Q: Is there one business you consider the most successful or somehow the superlative?
A: None of the businesses took the course I originally imagined for them, but in a way how could they? It’s like having a child: You don’t know what that child’s going to be when he or she grows up.
For the Weekly, for example, there was no way — and all newspapers share this now — there was no way we could anticipate the development of classified ads on the Internet and how that would have affected the publishing business. The Weekly today is what it is, and hopefully it’ll be around for long time. But it’s much different than what we’d originally done.
Q: How has it changed?
A: It may be just changes in our culture, but we did more arts coverage, more politics. Lifestyle stuff was just emerging as a major subject area for publications.
The fact that Starbucks would become a multibillion-dollar company, I didn’t have that in mind. The credit for that is for other people, it’s not me. But the company was successful for about 12 years. We never lost money, we always made money.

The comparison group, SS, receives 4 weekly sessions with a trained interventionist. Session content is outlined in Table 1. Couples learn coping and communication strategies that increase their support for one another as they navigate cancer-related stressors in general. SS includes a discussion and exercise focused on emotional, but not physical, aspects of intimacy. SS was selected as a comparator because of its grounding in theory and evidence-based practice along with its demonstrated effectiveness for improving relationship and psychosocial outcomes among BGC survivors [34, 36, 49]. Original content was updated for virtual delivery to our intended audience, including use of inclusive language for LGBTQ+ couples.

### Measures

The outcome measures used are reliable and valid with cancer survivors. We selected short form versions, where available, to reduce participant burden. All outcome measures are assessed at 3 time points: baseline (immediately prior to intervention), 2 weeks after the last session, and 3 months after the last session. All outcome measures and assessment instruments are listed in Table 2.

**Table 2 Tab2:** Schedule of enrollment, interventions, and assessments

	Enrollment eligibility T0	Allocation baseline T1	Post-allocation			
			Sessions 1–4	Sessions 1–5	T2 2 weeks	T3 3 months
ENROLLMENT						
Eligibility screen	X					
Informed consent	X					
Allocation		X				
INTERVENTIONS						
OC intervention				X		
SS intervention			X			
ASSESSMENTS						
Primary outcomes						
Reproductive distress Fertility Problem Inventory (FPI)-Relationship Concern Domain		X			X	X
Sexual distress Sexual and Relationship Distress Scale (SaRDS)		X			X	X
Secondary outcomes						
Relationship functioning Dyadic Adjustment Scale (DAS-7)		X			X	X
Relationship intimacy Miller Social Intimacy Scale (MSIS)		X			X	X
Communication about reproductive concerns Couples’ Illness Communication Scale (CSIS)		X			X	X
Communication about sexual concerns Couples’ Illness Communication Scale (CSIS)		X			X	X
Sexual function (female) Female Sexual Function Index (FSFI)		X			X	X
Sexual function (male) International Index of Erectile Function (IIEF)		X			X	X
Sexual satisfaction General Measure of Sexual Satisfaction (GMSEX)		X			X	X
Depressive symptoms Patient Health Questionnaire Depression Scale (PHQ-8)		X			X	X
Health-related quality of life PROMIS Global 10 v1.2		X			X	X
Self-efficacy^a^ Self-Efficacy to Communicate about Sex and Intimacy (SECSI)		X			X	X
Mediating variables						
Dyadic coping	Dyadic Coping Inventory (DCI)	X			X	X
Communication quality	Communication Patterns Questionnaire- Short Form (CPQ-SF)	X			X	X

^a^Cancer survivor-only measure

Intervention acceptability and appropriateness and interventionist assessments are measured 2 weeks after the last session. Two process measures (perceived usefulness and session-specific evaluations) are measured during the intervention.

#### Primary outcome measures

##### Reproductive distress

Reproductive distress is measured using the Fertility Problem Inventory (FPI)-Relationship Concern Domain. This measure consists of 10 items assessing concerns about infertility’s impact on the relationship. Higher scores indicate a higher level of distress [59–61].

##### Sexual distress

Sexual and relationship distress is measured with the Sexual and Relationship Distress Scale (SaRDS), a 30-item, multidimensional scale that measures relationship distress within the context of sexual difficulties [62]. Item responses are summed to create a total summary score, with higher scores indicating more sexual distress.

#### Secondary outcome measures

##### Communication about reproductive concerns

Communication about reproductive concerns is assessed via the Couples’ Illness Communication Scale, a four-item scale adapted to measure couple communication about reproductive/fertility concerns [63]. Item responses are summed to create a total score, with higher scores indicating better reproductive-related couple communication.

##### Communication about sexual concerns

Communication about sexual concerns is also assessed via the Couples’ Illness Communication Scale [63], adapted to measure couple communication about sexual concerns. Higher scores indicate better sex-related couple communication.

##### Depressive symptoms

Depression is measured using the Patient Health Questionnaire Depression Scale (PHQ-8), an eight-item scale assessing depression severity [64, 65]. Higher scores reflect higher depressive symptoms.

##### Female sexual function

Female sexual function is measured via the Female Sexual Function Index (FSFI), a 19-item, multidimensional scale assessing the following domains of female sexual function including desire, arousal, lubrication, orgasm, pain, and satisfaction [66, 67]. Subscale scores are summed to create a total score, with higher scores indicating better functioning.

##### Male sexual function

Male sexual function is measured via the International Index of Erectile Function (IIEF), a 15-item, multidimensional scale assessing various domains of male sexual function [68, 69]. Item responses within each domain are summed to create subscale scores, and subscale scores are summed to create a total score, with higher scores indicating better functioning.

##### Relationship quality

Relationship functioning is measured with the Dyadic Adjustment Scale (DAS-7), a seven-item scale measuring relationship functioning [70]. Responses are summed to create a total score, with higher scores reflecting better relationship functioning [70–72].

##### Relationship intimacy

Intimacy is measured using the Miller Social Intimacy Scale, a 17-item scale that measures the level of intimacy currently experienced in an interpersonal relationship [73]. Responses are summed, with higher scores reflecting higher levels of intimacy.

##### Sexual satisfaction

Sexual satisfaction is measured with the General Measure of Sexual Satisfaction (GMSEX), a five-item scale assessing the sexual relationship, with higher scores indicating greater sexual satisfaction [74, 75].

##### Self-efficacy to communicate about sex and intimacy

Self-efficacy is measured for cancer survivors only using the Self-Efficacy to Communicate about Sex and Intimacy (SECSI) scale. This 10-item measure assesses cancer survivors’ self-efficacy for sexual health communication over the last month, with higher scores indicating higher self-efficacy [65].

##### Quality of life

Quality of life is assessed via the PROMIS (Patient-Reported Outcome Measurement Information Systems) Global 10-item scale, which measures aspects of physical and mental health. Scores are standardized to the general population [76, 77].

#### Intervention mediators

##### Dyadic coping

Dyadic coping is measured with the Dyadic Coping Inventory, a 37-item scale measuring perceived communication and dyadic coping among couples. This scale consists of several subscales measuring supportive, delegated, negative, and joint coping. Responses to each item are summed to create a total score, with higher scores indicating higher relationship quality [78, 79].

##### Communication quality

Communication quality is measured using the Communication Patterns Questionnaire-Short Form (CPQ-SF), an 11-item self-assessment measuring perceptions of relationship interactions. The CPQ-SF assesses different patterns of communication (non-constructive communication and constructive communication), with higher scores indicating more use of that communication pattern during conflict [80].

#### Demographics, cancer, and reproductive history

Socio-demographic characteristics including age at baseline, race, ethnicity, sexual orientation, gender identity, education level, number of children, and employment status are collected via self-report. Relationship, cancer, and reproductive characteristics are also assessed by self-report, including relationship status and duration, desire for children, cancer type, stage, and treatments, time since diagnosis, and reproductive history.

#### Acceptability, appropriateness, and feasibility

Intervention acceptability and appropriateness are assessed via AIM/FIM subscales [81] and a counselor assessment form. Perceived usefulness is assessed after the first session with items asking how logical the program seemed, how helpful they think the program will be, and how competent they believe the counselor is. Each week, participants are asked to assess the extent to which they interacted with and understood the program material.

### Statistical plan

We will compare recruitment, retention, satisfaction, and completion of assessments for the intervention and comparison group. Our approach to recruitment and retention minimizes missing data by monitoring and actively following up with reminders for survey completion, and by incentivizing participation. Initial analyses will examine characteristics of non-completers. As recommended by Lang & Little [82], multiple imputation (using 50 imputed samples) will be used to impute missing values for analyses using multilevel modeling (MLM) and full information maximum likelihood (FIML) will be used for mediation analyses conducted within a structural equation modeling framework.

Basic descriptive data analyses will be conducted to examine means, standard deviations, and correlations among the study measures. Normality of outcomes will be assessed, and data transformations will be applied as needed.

Redhook, I thought that there would be more breweries, but I didn’t see Redhook attempting to become the world’s largest microbrewery, which was sort of a contradiction in terms for me.
Q: What do you like about Peet’s?
A: For one thing, you can see baristas making the drinks by hand, not pushing buttons. All the coffee is roasted to order; there’s no warehouse. It’s shipped the day it’s roasted.
You can also get your coffee in porcelain. Here comes a guy who’s bringing his tea up and steeping his tea in the little pot.
Quality as a sustainable business philosophy is important to me, so the fact that Peet’s has maintained those standards is very rewarding to me.
Q: What’s your favorite beer?